The power of this activity comes in its simplicity and therefore the ease with which it can become a family tradition. Sometimes my boys try to convince me they had no "low" or that they can't think of an "aha." I reply.... "Impossible." There is always a "lowest" point of the day, even if it's the gloomy weather outside or that you didn't like what was packed in your lunch. Similarly, we must focus each day on discovering something new. It can be something new you learned about yourself, a life lesson, or book knowledge from a class you took or a book you've read. Every day... something new.

Now, what is really interesting is that when pushed to come up with an answer, your kids (and maybe even other friends and family) will share far more with you than they otherwise might. Telling of "highs" proves to be easiest for most. It's the "lows" and "ahas" that can be trickier. Ricky might initially say he had no "low," but when pushed for an answer will share of an argument with a friend, being made fun of, or a bad grade. Even Matthew will tell tales of kids chasing him on the playground, someone hitting him, or a missing out on "ball crawl" (a favorite school activity). As for "ahas", it is not uncommon for a "low" to also serve as the source for an "aha." Example... Low... "I did poorly on my math test." Aha... "I learned I need to study further in advance." Priceless. I'll take that lesson in cause and effect any day of the week!

There is really no setting in which this great little framework does not work wonders. I use it with students to reflect on programming.... "high" (greatest success), "low" (worst mistake), "aha" (something learned about self or group dynamics, by virtue of working on the program). It can work with staff, in weekly one-on-ones or at evaluation points... "high" (accomplishment I am most proud of), "low" (thing for which I am least proud), and "aha" (something I learned about self, supervision, or even a new skill or competency). I even use it when trying to catch a friend up after a long period of not talking. "Highs" (best things going on in life since we last spoke). "Lows" (worst things that have happened since we last spoke), and "ahas" (things I learned since last we spoke).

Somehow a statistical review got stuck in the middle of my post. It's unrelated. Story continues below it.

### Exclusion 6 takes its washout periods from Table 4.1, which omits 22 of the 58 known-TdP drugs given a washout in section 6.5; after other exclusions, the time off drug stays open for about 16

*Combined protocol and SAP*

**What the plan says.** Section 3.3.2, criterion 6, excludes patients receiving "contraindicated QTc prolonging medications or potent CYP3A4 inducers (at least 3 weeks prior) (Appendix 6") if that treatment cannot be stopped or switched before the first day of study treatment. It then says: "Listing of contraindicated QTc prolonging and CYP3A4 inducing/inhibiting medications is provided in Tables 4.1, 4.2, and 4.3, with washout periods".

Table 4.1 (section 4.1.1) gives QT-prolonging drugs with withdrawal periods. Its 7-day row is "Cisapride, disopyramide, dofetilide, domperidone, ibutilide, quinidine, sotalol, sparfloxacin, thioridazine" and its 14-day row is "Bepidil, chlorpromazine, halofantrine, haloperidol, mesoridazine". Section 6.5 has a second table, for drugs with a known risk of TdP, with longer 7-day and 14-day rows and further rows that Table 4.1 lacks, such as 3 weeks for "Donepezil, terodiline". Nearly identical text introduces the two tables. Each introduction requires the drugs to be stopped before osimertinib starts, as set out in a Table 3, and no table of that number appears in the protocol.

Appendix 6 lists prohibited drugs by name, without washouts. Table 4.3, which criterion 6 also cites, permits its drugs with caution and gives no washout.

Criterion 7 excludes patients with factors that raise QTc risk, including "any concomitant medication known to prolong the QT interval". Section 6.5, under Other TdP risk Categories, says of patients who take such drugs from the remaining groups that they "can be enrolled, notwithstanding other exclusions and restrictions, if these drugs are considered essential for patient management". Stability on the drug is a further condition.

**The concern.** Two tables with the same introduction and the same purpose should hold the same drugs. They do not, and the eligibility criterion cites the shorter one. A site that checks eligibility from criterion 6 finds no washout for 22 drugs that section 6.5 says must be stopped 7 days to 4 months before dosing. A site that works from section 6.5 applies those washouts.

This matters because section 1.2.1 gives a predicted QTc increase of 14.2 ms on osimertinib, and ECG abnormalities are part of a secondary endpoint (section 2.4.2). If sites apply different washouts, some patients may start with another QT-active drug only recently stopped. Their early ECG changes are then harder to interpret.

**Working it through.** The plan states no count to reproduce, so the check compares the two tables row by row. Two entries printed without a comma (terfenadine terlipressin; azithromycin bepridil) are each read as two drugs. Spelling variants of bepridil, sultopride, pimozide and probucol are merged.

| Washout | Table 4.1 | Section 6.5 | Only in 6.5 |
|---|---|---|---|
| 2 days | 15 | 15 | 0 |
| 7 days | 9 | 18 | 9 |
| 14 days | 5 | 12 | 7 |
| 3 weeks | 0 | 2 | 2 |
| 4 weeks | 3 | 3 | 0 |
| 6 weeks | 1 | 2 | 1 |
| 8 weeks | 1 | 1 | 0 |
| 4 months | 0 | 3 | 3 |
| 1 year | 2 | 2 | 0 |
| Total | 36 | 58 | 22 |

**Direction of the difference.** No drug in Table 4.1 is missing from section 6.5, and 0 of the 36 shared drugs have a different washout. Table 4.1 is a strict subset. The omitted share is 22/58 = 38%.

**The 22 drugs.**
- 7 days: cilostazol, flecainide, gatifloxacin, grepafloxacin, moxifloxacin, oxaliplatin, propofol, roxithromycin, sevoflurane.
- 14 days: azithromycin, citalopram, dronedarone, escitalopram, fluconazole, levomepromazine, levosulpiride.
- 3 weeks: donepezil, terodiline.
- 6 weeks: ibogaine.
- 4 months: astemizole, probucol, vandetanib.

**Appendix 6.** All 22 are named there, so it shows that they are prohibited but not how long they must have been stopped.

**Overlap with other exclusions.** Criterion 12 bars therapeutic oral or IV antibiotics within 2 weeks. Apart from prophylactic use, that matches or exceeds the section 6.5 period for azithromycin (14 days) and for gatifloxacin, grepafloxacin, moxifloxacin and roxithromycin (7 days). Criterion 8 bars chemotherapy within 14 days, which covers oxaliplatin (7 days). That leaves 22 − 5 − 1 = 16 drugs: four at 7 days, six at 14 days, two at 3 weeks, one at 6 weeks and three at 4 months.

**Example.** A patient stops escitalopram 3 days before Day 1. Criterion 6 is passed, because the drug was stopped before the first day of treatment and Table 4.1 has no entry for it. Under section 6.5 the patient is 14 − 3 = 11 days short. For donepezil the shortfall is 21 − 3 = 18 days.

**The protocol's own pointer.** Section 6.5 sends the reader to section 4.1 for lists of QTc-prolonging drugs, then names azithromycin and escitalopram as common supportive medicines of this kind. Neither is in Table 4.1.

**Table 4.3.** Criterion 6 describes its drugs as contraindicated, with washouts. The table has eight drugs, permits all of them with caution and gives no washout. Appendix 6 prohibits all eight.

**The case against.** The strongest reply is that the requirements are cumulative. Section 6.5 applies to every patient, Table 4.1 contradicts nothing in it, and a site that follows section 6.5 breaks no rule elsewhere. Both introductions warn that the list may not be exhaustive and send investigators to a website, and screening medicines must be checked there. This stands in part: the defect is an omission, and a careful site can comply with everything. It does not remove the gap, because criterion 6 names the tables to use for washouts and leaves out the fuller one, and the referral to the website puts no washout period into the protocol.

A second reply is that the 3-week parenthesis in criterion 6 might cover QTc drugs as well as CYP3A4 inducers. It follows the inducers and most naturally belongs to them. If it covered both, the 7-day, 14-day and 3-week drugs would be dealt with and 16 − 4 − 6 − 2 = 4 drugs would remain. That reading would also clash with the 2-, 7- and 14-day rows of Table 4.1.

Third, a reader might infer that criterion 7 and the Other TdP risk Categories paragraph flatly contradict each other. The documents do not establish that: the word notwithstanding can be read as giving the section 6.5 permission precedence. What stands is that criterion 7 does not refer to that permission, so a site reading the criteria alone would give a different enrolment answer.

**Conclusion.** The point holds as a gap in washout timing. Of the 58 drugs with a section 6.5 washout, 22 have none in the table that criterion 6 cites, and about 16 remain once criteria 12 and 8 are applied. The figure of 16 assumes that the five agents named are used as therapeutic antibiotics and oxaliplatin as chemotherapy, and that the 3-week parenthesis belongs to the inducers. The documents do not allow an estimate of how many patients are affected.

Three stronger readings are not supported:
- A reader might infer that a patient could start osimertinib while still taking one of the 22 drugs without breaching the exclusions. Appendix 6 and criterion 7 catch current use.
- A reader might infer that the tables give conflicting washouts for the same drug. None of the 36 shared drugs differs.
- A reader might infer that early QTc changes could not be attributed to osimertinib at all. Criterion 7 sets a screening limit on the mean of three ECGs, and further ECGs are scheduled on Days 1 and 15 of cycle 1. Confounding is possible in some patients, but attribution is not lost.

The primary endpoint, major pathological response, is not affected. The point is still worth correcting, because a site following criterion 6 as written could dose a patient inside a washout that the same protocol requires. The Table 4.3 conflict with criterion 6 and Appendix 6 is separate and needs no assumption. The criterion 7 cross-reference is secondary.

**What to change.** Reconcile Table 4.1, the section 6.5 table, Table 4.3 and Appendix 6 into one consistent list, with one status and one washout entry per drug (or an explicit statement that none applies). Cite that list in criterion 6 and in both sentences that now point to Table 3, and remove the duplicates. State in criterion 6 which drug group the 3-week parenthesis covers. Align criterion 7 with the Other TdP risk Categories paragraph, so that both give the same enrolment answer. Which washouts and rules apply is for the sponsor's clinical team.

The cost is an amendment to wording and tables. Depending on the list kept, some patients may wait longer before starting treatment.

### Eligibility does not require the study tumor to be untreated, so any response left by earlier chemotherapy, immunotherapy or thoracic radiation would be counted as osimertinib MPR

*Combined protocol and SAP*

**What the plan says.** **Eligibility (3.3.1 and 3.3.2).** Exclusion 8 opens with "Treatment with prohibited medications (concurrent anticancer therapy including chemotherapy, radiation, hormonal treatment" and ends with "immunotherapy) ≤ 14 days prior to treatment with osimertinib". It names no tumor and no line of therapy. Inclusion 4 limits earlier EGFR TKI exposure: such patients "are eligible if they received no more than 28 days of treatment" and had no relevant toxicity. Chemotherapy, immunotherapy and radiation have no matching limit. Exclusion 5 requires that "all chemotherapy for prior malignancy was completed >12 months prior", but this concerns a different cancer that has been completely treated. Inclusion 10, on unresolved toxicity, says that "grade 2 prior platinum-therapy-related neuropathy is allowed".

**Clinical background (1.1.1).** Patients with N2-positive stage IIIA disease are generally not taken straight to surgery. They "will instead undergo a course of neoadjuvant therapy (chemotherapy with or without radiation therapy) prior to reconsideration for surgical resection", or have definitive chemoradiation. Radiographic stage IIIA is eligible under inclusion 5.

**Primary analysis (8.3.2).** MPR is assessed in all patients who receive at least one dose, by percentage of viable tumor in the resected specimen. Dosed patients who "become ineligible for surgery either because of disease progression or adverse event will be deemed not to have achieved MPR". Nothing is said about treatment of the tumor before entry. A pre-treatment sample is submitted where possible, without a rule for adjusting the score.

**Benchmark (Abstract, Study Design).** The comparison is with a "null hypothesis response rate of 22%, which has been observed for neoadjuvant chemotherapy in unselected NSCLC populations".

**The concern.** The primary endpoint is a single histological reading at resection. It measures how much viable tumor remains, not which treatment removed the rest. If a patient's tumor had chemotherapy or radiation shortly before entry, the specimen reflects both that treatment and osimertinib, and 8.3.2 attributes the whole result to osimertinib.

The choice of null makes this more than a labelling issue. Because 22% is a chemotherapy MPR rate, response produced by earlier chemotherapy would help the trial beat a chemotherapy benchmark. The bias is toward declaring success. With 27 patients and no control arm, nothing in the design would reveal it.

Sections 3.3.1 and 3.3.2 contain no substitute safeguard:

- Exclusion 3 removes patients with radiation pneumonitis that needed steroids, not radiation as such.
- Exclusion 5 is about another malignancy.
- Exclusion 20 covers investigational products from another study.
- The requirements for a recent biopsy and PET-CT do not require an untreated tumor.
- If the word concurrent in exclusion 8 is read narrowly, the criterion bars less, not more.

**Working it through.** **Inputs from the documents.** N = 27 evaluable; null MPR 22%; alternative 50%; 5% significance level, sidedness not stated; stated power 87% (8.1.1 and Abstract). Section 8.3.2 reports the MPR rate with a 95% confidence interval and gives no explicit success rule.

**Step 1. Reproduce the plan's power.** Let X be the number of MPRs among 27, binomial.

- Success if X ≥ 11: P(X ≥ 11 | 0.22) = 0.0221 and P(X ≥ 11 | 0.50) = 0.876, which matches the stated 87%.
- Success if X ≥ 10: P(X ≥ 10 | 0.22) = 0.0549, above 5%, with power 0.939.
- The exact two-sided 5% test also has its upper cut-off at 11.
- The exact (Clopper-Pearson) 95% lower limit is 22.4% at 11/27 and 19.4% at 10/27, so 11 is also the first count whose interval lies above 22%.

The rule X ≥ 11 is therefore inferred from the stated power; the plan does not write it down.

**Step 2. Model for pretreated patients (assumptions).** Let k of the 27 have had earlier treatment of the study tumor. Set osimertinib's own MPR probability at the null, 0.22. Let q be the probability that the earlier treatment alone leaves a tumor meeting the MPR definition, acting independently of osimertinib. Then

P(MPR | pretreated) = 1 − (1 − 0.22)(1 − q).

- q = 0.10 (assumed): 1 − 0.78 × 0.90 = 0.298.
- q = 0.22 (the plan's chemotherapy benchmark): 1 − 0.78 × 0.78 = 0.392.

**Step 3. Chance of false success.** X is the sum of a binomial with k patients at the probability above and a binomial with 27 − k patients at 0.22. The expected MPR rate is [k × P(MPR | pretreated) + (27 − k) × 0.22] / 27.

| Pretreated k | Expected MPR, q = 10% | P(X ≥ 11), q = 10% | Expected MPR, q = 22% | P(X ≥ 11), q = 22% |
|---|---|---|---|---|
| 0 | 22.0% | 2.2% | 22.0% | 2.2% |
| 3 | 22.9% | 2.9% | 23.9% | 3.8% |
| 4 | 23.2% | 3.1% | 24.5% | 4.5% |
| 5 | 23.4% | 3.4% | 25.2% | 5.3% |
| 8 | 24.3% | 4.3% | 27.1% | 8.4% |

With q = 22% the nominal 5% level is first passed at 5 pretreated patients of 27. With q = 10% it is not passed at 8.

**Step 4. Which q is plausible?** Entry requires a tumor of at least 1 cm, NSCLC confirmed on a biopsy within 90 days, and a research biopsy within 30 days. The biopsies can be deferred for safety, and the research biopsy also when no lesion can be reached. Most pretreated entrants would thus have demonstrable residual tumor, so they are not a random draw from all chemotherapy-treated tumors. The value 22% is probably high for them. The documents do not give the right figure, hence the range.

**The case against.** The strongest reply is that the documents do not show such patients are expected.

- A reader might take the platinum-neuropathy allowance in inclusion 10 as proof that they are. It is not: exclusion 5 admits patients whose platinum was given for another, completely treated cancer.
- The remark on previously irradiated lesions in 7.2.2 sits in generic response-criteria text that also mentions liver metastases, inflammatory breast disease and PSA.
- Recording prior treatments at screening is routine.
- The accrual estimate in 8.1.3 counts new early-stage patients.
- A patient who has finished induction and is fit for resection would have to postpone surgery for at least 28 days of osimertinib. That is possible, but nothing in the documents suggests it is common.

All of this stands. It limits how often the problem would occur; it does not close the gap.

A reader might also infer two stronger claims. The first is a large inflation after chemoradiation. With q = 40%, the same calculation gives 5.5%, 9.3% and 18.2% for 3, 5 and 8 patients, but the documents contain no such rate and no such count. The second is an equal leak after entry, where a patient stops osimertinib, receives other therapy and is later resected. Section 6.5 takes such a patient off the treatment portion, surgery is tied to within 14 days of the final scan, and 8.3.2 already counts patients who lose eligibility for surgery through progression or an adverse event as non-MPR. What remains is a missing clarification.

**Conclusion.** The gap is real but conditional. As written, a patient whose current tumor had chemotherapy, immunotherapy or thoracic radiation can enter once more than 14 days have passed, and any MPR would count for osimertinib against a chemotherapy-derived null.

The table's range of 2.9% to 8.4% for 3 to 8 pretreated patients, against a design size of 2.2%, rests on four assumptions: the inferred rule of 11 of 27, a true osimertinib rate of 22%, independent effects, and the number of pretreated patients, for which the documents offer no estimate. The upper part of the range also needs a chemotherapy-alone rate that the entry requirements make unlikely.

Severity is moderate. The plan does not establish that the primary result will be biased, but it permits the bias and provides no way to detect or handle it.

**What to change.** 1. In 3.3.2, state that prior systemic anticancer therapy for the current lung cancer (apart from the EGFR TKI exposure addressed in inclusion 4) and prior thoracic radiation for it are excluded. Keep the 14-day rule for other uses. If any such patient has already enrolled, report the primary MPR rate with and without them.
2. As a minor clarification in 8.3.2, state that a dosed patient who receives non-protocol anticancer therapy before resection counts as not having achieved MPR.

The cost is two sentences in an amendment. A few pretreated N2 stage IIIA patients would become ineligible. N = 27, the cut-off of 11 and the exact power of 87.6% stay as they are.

Tonight at dinner, try it... but with this caveat... you must give it time. It will take a few weeks of consistently trying, before your family and friends get the hang and most importantly... come to expect it.

So, now that the cat is finally out of the bag... I can periodically integrate this new dimension into my blogs. Let's give it a whirl...
  • HIGH: Obvious... Reaching for 5,000 and surpassing it with two full days to go!

  • LOW: Two of my three boys are sick

  • AHA: I hate throw-up and... there is little that a committed group of people cannot accomplish when setting their mind to something (and, of course, when something hideous is at stake).

I'd love to hang around here and celebrate longer, but I have dancing to do and treats to eat!

Signing off until tomorrow!